What Is Sub-Bowman's Keratomileusis LASIK? Cons & Pros

Sub-Bowmans Keratomileusis (SBK) is a term used to describe LASIK with a very thin flap. SBK flaps are approximately 110 microns thick, whereas traditional LASIK flaps are usually 120 to 160 microns thick. It is shaping up to be the quick and painless surgery that combines the safety of PRK with the quick recovery time of LASIK surgery. The thinner SBK flap not only is ideal for those with thinner corneas, but also minimizes the risk of dry eye. In addition to being thinner, the SBK flap is also smaller in diameter.

The smaller SBK flap also damages fewer of the strong corneal fibers that help the cornea maintain its proper shape. With fewer of these strong fibers affected, SBK may lessen the risk of corneal ectasia, compared to eyes that have had LASIK surgery. Although SBK may seem like a advantage than traditional LASIK, however, SBK can lead to complications such as hazing or scarring. So we wonder whether the benefits of SBK outweigh the possible risks.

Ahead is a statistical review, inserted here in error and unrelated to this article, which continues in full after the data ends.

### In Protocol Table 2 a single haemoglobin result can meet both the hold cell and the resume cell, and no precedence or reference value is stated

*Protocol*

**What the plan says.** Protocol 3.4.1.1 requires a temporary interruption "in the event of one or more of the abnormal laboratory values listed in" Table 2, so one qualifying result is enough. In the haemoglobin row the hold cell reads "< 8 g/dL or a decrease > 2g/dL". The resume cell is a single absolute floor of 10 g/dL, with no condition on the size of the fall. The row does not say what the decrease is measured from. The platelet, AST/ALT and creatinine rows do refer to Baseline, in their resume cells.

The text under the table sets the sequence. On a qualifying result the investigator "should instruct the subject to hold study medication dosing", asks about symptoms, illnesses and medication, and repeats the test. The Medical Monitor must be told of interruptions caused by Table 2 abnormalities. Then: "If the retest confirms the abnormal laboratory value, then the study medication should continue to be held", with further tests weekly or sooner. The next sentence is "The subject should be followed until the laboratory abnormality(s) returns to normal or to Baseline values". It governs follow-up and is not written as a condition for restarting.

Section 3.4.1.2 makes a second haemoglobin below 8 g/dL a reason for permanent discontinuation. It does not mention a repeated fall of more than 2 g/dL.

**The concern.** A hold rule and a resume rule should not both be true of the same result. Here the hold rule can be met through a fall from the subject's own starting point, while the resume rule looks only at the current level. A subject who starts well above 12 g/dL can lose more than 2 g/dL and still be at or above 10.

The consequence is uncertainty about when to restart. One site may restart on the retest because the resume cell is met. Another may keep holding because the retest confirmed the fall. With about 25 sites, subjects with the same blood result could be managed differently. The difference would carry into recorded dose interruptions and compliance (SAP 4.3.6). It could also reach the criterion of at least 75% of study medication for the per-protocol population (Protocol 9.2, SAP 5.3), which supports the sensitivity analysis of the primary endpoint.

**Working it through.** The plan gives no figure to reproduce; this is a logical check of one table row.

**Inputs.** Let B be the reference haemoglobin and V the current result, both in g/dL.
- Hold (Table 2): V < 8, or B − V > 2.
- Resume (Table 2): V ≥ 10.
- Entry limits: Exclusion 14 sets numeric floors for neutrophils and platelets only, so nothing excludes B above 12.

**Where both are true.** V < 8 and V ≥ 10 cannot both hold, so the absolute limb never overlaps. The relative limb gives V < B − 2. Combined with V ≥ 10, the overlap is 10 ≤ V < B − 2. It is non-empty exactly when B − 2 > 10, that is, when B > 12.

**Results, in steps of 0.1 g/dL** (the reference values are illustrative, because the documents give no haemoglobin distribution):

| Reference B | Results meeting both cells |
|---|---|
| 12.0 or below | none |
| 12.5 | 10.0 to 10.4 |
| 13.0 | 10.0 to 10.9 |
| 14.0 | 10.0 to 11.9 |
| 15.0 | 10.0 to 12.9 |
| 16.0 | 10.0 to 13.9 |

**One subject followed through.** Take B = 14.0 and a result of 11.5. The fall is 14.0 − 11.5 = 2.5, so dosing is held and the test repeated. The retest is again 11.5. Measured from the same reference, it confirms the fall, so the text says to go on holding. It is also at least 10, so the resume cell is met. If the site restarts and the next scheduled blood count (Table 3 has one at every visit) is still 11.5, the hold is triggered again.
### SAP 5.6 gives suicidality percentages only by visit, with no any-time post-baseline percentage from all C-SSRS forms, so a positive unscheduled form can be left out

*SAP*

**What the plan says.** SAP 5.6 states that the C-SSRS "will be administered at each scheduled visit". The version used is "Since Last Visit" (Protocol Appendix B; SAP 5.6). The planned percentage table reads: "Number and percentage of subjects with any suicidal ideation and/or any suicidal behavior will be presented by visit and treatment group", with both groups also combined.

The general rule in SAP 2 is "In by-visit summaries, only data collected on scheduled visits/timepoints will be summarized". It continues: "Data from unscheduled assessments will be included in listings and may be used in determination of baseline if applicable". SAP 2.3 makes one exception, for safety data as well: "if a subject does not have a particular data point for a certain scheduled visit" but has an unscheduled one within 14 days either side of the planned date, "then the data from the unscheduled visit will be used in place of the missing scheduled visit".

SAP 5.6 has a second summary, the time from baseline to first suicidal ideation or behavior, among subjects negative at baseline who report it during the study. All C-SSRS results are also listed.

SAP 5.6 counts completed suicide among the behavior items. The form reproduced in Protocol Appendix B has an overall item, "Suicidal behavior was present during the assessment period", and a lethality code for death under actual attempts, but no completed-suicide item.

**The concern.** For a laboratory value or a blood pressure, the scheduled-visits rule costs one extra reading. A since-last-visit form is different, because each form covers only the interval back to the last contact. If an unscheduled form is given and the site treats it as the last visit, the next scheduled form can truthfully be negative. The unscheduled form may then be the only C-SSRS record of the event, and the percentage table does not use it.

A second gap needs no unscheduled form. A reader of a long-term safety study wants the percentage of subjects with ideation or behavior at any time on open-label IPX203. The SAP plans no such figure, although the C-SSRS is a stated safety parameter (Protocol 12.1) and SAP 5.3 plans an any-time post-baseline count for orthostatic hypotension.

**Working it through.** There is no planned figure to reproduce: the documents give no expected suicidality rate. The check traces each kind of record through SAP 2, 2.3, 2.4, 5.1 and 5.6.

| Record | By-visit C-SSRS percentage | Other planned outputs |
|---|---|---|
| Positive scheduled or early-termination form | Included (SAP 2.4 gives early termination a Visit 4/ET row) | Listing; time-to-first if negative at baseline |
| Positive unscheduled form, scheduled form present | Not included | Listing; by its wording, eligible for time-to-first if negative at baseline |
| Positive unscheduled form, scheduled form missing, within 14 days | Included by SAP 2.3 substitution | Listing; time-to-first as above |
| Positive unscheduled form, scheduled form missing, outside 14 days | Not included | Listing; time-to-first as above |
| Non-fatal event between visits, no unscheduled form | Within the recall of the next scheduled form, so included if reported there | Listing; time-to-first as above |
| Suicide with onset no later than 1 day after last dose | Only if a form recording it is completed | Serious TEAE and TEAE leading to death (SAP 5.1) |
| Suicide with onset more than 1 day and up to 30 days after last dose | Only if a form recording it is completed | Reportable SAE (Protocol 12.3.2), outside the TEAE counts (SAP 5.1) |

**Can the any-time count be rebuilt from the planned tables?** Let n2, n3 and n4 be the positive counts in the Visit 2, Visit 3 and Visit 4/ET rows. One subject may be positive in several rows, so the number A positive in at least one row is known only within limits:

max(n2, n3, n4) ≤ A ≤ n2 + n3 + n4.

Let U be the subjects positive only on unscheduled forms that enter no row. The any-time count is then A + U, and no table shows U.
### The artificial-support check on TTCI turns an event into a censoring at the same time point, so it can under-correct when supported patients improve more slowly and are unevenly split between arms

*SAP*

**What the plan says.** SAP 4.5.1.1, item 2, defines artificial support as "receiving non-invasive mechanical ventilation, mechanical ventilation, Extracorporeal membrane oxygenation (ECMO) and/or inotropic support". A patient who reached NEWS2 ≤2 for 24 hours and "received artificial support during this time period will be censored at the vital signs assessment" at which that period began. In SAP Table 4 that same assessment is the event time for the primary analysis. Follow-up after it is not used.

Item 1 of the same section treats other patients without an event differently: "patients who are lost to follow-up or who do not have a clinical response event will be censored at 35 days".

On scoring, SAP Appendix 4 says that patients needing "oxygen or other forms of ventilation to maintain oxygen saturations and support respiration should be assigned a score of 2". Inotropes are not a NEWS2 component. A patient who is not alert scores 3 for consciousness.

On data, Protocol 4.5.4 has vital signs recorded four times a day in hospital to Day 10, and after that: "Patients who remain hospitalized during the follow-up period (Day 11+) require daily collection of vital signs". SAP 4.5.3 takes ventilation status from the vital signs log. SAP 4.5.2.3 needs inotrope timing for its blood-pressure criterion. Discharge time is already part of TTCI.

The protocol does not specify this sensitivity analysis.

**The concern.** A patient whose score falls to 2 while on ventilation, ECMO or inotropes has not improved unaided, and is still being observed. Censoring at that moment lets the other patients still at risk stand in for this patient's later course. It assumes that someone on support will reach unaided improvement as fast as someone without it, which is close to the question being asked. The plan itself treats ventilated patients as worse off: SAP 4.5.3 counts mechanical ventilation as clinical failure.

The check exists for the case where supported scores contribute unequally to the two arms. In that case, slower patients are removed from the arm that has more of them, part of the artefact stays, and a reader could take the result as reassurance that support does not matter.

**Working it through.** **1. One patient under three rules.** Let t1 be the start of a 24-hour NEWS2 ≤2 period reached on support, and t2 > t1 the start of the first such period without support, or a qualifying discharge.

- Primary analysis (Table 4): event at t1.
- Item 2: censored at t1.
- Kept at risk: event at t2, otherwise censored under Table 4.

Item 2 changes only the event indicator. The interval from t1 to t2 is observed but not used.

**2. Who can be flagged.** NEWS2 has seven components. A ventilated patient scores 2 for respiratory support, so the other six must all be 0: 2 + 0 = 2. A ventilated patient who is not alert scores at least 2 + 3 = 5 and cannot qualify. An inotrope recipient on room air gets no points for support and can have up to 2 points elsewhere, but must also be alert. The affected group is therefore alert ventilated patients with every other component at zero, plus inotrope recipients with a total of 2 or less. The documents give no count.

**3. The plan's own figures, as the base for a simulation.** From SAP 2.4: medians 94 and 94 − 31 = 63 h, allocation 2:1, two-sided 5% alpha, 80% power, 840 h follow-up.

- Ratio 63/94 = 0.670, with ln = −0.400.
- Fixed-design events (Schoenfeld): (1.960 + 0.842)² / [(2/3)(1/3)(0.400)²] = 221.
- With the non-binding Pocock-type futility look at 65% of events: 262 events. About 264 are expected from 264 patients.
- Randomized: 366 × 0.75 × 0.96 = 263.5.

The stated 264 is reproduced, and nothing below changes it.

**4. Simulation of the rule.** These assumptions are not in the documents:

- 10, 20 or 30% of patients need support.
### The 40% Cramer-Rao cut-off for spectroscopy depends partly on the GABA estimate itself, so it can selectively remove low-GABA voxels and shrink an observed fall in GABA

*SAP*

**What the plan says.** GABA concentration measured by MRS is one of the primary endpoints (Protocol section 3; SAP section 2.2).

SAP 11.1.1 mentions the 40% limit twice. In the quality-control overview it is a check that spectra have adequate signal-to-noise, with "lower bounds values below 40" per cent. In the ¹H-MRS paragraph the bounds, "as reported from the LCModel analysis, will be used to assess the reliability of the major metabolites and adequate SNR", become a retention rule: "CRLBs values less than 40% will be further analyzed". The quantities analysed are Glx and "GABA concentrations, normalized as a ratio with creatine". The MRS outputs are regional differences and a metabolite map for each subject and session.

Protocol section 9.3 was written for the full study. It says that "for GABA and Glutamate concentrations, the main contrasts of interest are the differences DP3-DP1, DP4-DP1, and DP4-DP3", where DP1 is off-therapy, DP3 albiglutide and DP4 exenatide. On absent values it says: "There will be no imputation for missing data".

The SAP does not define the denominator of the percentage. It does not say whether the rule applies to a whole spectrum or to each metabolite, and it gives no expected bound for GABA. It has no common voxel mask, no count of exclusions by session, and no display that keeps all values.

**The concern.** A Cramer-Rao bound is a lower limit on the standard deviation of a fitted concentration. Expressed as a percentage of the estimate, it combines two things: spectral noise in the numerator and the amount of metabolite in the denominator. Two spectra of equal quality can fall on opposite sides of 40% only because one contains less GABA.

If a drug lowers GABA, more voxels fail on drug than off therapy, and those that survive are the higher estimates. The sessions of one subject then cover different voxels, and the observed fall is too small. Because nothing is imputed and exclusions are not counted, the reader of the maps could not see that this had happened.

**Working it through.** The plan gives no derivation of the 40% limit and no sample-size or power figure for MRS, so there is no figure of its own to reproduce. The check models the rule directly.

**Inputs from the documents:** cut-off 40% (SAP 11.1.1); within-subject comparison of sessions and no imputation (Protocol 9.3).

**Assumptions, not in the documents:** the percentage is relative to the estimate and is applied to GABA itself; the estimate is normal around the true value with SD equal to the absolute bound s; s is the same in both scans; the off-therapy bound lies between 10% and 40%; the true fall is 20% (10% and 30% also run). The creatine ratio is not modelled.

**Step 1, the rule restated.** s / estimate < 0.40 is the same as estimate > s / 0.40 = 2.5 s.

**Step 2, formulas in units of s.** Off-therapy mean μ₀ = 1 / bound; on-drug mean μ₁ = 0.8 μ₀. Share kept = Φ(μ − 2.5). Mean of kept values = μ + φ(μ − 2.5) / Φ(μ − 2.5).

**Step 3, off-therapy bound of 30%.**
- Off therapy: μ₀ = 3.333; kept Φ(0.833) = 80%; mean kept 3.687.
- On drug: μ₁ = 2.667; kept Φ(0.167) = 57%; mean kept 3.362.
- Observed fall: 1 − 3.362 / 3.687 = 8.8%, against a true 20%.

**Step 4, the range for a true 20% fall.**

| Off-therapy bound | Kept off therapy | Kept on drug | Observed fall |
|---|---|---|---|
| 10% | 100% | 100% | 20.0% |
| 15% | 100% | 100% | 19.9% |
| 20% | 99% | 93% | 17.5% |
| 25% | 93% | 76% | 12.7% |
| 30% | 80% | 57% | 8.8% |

What Is Sub-Bowman's Keratomileusis LASIK? Cons & Pros


  • Fewer cases of dry eye.
  • It is more comfortable during the first five hours after SBK than femtosecond LASIK.
  • The day after surgery 100% of the SBK eyes had visual acuity of 20/40 or better, Even at 1 week after surgery, only 52% of PRK eyes were 20/40 or better.
  • At 1 month after surgery, 90% of the SBK eyes had 20/20 visual acuity, whereas only 50% of the PRK eyes were 20/20.
  • At 3 months after surgery, twice as many patients reported better vision in the SBK eye compared to the PRK eye.

Side Effects

SBK can lead to complications such as hazing or scarring more than traditional LASIK.